COLUMN: Jessica Iron Joseph — July 27, 2012

Jessica Iron Joseph
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Where do I begin with Justin Bieber? I’ve never really cared about his music either way, in fact I’m pretty open-minded. However, his recent comment in Rolling Stone magazine left me shaking my head. I went on a mad search for this article, but it’s in an August issue, so I couldn’t find it anywhere on the shelves yet. I did find it online though as it has been generating a lot of internet buzz lately.

Here’s what Bieber said, in reference to the Chicago Blackhawks cap he was wearing during the interview: “I’m actually part Indian. I think Inuit or something? I’m enough per cent that in Canada I can get free gas.”

There are many things wrong with his statement, and before any “Beliebers” out there become brain-washed by his profound ignorance, allow me to set the record straight. What Bieber deems “free” is actually a tax exemption. Further more, Inuit people are not tax exempt from gas purchases because they do not have status cards. Métis people don’t have status cards either, as a matter of fact. Some “Indians,” as defined by specific criteria in the Indian Act, have status and are exempt from paying taxes on reserve, but not all Indians.

Why do Indians have a tax exemption anyway? The tax exemption has existed since before Confederation, as a way to honour and preserve the special relationships between First Nations people and their reserve lands, and to prevent the erosion of this relationship by way of taxation. Taxation and Indians is always a hot topic, so there are often myths floating around that people incorrectly accept as truths. There are many different topics on taxation, such as property, income tax, sales tax, etc. I can’t cover it all right now, but for the purposes of this column, I’ll focus on Bieber’s ignorant comment.

If you are a status Indian, as defined by the Indian Act, you will have a status card. This status card enables you to make purchases on a reserve without paying the tax (GST and PST). Certain things sold on reserves are taxable, according to the government, so for instance if you are a white person and you buy gas or tobacco on a reserve, you will be taxed on those purchases. A status card exempts someone from paying these taxes — on reserve only. If you forget your status card or misplace it, you’ll pay taxes on a reserve just like anybody else.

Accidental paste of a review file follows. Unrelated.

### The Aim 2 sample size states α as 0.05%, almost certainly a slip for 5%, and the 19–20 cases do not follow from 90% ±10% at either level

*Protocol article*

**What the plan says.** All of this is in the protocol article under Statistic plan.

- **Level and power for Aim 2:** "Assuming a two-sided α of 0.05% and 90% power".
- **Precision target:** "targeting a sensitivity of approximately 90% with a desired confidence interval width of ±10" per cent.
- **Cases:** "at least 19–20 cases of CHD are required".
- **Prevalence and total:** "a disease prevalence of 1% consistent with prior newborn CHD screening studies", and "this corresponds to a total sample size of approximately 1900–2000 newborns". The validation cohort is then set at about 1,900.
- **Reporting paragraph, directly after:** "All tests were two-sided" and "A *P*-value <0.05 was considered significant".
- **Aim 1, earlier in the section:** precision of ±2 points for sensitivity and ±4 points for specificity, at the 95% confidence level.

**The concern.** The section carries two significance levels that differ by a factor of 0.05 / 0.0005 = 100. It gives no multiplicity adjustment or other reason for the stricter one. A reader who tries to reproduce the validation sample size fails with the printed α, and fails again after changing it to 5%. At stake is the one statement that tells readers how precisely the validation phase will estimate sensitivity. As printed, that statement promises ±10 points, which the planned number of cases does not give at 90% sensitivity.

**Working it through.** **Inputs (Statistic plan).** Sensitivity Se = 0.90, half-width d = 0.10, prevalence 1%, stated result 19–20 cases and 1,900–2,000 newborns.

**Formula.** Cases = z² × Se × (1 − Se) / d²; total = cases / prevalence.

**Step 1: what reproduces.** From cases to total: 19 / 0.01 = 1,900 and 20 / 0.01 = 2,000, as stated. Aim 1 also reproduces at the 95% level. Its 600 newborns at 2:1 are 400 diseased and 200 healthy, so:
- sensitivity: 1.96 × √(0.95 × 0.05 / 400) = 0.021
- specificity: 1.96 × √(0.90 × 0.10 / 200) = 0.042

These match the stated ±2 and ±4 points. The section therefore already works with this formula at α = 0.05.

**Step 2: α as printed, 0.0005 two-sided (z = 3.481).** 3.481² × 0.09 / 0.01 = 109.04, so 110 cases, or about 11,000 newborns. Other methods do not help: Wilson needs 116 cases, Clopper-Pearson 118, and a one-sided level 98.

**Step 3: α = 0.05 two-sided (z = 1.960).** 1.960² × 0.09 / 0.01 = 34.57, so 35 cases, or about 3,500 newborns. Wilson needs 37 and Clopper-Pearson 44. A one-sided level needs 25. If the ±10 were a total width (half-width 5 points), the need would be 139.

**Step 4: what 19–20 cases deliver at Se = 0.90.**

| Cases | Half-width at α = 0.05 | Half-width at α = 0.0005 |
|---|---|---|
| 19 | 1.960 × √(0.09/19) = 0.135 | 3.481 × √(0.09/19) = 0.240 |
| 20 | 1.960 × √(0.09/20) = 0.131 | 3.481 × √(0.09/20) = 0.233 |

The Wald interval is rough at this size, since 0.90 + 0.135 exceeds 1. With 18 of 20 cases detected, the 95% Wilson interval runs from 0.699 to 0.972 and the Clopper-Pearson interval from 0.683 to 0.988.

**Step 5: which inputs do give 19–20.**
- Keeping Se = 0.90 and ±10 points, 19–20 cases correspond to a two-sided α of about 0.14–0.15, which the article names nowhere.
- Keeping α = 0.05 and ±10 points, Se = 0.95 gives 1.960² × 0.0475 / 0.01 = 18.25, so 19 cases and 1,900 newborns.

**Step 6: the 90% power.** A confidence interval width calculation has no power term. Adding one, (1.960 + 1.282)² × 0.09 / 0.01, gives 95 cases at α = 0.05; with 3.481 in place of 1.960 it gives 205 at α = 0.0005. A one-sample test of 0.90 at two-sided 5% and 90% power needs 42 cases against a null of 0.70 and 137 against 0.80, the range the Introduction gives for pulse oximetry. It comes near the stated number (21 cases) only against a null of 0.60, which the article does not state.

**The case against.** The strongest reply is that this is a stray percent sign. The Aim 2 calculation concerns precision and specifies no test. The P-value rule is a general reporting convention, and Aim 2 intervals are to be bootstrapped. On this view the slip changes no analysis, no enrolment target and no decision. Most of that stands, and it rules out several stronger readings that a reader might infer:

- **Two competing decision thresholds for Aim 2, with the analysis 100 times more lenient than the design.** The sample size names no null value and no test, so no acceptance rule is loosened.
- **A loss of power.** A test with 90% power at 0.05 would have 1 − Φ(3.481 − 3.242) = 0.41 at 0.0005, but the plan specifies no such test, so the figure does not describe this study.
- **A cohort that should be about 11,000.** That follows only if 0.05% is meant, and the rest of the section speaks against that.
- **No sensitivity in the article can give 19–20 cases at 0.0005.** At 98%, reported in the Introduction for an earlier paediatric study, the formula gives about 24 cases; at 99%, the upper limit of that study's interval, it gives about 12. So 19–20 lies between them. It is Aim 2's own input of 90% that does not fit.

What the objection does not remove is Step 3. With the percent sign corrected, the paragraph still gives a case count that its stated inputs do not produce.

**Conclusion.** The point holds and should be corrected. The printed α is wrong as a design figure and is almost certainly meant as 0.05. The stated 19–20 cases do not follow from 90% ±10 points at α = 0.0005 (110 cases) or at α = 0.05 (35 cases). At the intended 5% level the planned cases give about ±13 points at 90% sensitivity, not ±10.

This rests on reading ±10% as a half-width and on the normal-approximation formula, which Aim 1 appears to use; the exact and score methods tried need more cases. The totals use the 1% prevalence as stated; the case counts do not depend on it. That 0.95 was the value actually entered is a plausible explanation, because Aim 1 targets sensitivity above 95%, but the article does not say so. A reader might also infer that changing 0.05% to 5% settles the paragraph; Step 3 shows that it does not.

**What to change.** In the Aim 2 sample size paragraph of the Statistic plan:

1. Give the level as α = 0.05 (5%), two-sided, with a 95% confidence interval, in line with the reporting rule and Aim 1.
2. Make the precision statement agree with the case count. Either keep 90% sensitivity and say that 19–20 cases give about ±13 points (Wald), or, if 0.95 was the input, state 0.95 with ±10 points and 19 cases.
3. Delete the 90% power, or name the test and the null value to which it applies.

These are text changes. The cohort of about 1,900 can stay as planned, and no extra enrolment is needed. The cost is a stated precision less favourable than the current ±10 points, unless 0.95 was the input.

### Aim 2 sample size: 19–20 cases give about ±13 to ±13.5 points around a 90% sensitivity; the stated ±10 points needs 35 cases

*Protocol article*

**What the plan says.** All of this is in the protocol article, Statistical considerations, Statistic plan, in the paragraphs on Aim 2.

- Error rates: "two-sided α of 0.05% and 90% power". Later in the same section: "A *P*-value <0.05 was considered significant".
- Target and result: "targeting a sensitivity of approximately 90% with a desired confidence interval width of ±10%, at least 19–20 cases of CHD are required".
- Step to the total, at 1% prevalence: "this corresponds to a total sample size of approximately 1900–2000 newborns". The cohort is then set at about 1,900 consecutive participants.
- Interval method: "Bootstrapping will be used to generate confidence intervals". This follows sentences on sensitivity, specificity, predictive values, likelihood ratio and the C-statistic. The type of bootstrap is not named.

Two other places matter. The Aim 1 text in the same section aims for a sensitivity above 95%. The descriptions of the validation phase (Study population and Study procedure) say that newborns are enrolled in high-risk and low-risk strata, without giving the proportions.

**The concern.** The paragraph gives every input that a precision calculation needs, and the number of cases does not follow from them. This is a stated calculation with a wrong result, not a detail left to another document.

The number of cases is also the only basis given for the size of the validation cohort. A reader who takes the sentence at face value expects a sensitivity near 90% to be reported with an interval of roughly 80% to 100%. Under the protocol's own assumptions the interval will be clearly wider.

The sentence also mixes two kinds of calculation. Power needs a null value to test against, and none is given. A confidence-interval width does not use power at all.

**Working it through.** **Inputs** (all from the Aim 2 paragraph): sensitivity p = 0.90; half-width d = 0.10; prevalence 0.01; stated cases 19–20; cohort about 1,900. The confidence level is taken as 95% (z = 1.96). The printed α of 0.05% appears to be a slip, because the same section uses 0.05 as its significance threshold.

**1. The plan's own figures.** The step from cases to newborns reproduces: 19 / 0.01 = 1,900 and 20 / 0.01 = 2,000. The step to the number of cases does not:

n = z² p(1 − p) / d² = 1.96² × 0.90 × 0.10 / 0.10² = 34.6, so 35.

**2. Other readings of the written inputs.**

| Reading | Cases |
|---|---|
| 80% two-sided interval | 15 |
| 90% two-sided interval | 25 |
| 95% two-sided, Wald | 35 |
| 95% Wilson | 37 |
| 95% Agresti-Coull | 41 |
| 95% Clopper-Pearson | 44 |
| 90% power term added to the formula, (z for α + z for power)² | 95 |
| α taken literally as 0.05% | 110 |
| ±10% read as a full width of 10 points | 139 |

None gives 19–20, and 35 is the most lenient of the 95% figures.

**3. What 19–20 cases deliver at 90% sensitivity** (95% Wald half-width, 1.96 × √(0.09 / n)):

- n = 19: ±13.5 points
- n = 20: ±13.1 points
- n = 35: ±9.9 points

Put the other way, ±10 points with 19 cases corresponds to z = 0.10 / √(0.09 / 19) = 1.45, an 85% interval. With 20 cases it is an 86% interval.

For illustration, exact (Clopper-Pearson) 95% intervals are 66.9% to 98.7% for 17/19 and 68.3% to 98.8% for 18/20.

I have a status card, and I’ve bought gas on reserves and I swear I have never had free gas in my life. If I fill up my tank, my status card eliminates the GST on that gas purchase, which makes my bill a little cheaper, but not much, and none of that gas was free. I still had to pay for every drop poured into my gas tank. So, if you calculate what the tax would be, and deduct it from my final bill, that’s the discount I get. On a regular fill, starting out with a bone-dry tank, I might get a discount of about $3 to $4 — hardly anything to write home about. Honestly, most of the time I skip the lineups and I go to a regular gas station and pay the tax like everyone else, especially those days I’m short on time.

I just wanted to clarify all that because it frustrates me when people (including Justin Bieber!) think Indians get everything for free, and others like me have to go around separating truths from fallacies.

In the meantime, will I ban Justin Bieber from my house, imposing my irritation on my children — who might actually like his music? No, I’m not nearly that dramatic. However, I will sit my kids down and correct any ignorant assumptions they might have formed by his quote. I’ll tell them that it is sad that Bieber doesn’t seem to know his roots, and he should probably study his family lineage better. Then I’ll tell them all about Indians and taxation on gas, as I just did in this column. Finally, I’ll mention that it is downright pathetic that someone who has a net worth of $100 million still believes he deserves free gas.

I will definitely tell them all these things and I suggest you tell the same things to your kids too. Maybe after my excruciatingly long lecture my kids will think it just isn’t worth the trouble to listen to someone’s music if it sets mom off on a tirade. Or maybe they’ll look at someone’s words a little more critically from then on, and question them — which would truly be the best scenario of all and would make their mom incredibly happy.

In fact, if my boys became critical thinkers as a result of Justin Bieber’s ignorant comment, I might even thank him for it.

Organizations: Rolling Stone magazine, Chicago Blackhawks, First Nations

Geographic location: Canada I

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